That fuel dilution is a primary reason you can’t extend the change interval on new diesels: True, you could do frequent analysis for fuel dilution, but the time and money spent on the synthetics and analysis would buy a conventional oil change anyway, so you’re not saving anything.

Unless you’re improperly using the truck outside its design parameters – or in extreme climates – do a cost/benefit analysis before choosing a synthetic engine oil in any new pickup.

Also note that in the long run — this is why you document — pushing a service interval to the recommended oil change may not pay off overall.

One large fleet manager we spoke to in Los Angeles found the 6,000- or 7,500-mile intervals in the book were fine for engine oil. But those miles were too far for the physical inspection that accompanies routine service, so any savings in oil service were more than offset by brake and other repairs not caught sooner.

While manuals are thorough, service managers and pickup owners should never pass up a chance to ensure the cooling stack is clean and lug nuts torqued on all the wheels – including those on the trailer.

What to Use

Your manufacturer specifies fluids, and most oils have an American Petroleum Institute identifier with the classification and viscosity (e.g., API CJ-4 5W-40).

Synthetic lubes are approved, although many experts we consulted advised such lubes should not be used (unless factory-filled) for the first 5,000-10,000 miles to ensure proper piston ring seating.

Synthetic lubricants are especially beneficial in severe climates. For example, the 2011 Ram diesel manual dictates 5W-40 synthetic oil for operation at zero degrees F or lower.

Note also that fluid ratings are not always “backward-compatible.” In other words, newer is not always better despite petroleum industry assurances. A manual gearbox that calls for GL-4 will not last longer on GL-5; in fact, some parts will wear quicker.

All brake fluids comply with Federal standards but DOT 3, DOT 4 and DOT 5 are not newer and better (5 is silicone-based, 5.1 is not). Engine oils are API-classed S for gasoline engines and C for diesel.

The newest diesel oil standard is CJ-4. Some long-term diesel owners have found the CJ-4 for ULSD/DPF engines doesn’t have the same levels of zinc, phosphorous and detergents, and is not as good as the CI-4 Plus that preceded it. Many oil companies don’t want to produce two oils, but if you can find it, CI-4 Plus is often regarded as better for pre-DPF-era diesels.

If your truck requires any additives, like those for limited-slip differentials coolants in earlier Power Strokes or some fuel stabilizing agents, the owner’s manual will says so. Otherwise, forget additives and put that money to better use doing routine service.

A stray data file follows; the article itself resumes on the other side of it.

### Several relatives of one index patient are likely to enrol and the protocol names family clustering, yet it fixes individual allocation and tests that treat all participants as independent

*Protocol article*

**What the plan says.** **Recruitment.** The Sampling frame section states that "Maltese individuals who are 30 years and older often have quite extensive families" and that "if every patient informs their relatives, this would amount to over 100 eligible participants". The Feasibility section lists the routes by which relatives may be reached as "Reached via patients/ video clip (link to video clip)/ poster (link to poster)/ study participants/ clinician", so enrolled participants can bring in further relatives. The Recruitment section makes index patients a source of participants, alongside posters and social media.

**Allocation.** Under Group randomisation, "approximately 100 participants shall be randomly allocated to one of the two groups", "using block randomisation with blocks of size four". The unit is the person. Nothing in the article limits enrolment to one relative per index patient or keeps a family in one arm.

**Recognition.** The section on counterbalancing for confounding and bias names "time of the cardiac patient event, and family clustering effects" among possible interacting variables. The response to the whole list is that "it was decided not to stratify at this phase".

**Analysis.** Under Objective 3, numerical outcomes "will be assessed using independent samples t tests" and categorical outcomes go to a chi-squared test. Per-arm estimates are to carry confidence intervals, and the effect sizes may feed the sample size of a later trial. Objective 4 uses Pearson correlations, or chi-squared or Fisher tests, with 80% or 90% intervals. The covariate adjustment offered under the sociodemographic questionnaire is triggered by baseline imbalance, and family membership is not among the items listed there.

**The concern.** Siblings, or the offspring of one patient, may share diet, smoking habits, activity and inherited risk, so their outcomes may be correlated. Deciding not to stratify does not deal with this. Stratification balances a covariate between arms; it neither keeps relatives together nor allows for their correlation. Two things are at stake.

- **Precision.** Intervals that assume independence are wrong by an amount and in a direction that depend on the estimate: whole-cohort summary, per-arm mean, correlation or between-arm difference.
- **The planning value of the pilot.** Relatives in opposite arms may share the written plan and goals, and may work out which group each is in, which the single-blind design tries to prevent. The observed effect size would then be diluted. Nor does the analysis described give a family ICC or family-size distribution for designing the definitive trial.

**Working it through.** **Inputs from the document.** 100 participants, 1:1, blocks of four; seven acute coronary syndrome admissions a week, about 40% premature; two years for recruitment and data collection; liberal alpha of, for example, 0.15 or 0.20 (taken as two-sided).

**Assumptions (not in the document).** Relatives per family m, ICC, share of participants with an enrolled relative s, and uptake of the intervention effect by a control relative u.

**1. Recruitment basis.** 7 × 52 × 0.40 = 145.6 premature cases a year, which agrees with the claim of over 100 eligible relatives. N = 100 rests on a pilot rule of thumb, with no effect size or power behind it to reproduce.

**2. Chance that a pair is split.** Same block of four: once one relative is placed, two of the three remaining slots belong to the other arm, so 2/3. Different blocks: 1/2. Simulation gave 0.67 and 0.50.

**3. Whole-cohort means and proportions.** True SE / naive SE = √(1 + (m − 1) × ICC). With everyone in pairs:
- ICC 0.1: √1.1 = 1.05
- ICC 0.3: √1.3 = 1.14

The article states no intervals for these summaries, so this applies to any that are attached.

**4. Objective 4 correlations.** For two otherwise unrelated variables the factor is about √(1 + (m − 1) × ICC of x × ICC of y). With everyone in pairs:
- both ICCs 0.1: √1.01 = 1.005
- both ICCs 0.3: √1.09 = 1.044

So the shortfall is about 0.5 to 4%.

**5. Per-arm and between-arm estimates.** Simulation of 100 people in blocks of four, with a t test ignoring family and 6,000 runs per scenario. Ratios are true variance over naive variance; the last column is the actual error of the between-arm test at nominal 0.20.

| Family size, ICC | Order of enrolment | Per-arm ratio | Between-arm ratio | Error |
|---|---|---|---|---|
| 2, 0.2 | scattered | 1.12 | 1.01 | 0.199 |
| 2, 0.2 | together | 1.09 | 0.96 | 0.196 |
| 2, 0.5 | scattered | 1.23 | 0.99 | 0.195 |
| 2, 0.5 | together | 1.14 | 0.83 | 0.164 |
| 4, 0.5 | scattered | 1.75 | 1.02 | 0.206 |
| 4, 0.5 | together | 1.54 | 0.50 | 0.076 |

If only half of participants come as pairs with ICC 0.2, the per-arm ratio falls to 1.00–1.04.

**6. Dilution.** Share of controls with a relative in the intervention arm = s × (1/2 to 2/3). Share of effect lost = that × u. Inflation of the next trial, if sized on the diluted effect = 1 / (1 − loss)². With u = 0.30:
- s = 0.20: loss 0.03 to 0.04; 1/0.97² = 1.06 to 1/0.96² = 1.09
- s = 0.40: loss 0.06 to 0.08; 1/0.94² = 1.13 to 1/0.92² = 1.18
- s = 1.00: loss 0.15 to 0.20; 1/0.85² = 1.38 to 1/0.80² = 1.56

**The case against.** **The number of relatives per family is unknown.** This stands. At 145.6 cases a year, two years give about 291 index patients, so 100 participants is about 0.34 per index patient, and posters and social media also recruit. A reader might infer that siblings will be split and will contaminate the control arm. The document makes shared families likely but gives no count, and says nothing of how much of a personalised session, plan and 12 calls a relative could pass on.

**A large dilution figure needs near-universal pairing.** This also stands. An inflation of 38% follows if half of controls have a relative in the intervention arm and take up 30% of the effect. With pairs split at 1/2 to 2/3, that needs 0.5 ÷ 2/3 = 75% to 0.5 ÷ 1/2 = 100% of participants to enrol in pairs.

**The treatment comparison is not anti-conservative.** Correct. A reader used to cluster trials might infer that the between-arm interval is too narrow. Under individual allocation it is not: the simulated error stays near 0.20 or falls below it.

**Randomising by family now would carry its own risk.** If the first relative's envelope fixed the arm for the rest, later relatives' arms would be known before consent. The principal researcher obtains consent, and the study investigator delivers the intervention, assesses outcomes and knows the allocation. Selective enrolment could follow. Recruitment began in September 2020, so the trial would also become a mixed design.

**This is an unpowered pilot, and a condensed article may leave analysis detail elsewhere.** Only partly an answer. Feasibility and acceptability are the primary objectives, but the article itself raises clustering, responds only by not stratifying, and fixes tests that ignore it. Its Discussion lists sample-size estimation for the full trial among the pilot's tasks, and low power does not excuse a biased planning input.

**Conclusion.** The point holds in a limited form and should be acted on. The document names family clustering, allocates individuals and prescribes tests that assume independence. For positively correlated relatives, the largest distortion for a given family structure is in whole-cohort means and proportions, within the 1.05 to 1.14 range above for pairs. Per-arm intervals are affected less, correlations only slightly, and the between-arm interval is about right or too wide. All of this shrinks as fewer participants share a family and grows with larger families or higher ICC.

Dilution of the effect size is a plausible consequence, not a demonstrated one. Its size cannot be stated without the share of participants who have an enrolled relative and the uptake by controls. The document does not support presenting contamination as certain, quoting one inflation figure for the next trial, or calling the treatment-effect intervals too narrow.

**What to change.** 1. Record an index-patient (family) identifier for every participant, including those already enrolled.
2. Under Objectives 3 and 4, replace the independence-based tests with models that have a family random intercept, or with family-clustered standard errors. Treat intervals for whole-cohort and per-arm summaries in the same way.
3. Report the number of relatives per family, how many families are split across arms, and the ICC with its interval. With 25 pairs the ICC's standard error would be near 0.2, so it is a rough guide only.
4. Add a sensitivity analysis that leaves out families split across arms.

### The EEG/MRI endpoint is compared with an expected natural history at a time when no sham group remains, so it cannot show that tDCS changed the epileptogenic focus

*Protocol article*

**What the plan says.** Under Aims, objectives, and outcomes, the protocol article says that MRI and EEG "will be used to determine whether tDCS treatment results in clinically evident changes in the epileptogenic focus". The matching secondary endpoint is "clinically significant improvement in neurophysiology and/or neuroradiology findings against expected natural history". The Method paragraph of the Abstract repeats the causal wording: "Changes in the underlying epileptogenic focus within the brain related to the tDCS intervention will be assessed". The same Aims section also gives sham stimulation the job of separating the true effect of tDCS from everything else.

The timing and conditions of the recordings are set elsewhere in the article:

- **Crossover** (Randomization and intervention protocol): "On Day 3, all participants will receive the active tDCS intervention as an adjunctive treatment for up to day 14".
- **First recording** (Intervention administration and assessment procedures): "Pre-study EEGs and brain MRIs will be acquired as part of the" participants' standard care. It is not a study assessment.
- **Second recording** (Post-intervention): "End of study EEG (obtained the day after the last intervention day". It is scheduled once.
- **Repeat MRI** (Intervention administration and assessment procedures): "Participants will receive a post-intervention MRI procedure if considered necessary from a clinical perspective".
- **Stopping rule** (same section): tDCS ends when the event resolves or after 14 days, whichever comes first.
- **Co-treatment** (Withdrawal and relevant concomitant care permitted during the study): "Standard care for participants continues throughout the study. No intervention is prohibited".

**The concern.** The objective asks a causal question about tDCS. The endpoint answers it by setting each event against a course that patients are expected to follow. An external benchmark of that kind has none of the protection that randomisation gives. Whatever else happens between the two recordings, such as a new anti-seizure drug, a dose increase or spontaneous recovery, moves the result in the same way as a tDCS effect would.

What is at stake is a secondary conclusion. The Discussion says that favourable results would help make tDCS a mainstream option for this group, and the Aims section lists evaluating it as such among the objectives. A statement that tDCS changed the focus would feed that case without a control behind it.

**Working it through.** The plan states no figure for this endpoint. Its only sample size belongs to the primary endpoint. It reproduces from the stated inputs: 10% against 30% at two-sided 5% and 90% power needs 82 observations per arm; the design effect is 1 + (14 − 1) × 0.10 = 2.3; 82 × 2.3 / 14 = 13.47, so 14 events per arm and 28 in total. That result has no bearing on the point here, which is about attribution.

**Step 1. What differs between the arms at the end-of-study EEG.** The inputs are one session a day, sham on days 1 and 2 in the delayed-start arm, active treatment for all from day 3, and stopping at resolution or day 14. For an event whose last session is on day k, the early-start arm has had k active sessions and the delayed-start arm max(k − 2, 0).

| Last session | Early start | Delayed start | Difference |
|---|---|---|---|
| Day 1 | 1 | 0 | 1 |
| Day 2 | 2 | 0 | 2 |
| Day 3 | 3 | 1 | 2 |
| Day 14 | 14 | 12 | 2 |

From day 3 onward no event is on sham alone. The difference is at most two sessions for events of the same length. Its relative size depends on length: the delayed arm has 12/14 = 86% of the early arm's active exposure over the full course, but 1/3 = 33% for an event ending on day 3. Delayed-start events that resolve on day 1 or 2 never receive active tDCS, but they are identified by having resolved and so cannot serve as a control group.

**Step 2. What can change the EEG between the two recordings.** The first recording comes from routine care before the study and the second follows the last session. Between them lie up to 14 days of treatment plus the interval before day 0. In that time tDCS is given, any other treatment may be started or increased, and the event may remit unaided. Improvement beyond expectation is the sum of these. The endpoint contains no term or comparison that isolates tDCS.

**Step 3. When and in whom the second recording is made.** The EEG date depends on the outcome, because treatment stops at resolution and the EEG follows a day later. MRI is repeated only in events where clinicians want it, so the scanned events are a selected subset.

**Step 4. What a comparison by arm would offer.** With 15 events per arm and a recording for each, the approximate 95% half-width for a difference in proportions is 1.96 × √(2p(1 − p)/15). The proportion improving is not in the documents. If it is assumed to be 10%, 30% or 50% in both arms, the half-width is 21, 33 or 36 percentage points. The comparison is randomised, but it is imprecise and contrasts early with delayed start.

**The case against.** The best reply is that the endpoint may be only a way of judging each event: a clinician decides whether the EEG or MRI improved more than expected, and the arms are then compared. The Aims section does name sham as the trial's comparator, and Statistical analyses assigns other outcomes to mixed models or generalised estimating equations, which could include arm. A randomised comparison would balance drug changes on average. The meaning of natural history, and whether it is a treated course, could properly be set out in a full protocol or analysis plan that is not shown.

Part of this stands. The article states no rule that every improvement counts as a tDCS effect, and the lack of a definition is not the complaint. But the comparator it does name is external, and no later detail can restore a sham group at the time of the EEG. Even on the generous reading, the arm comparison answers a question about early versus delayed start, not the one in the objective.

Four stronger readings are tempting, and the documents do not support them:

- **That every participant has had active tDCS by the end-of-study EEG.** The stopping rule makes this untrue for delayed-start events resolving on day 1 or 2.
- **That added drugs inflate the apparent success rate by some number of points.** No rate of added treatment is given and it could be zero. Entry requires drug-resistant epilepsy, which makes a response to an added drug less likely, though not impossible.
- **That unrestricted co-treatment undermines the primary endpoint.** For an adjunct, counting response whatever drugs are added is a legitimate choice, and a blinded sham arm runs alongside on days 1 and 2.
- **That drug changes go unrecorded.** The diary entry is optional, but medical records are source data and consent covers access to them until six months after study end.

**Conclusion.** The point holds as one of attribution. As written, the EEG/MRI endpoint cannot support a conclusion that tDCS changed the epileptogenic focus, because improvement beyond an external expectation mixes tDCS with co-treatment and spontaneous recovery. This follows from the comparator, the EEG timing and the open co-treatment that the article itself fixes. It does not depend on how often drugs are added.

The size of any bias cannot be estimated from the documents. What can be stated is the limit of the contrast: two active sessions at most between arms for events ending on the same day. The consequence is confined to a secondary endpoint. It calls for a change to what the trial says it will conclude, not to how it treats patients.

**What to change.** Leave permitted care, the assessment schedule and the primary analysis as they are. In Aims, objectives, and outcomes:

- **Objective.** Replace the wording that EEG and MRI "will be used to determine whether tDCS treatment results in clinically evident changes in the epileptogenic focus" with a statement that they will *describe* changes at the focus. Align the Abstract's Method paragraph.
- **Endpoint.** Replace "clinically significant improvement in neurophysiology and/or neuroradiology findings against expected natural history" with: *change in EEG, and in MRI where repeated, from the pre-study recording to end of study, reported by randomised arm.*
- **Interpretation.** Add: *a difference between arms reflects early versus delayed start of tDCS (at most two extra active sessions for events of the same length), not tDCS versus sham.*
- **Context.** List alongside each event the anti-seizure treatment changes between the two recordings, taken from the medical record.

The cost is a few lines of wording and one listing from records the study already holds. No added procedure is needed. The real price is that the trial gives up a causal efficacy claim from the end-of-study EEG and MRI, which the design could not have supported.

About filters

Almost every lubricated component has some sort of filtering device, from a magnetic drain plug to fuel filters. These are cheap insurance when the proper parts are changed at recommended intervals or during an associated repair.

In those cases where truck and engine come from different manufacturers (e.g., Cummins/Dodge, International/Ford) an engine company’s service provider may have better prices and parts availability.

“Proper” part refers to that named acceptable by the manufacturer (engine or truck); more than one diesel pickup owner has suffered an engine failure because the media from an aftermarket oil filter broke off and plugged a piston cooling jet, and warranty coverage was denied.

If a factory filter is $15, a cheap one $8, and an engine $10,000, which is the best value?

Two other parameters deserve careful consideration: clutch-pack limited-slip differentials and diesel fuel filters.

Fuel filters on newer diesel engines are critical. With pressures more than 20,000 psi, even the smallest contaminant can do damage (think what your pressure washer does at one-tenth that pressure), and parts are not cheap.

The thousandths-of-an-inch clearance in a crank bearing is huge compared to the tolerance in diesel injection, where writing on a part with a Sharpie means it won’t fit anymore. If you’re a do-it-yourselfer, don’t pre-fill a diesel fuel filter because your eye can’t see contaminants that could cause damage.

Limited-slips improve traction and are an inexpensive factory option considering the traction advantage over an open-diff. Nearly all of them require periodic service and an additive to work correctly. Forget the additive and they eventually become unlimited-slips.

This article was written by G.R. Whale, a contributor to our sister publication ProPickup magazine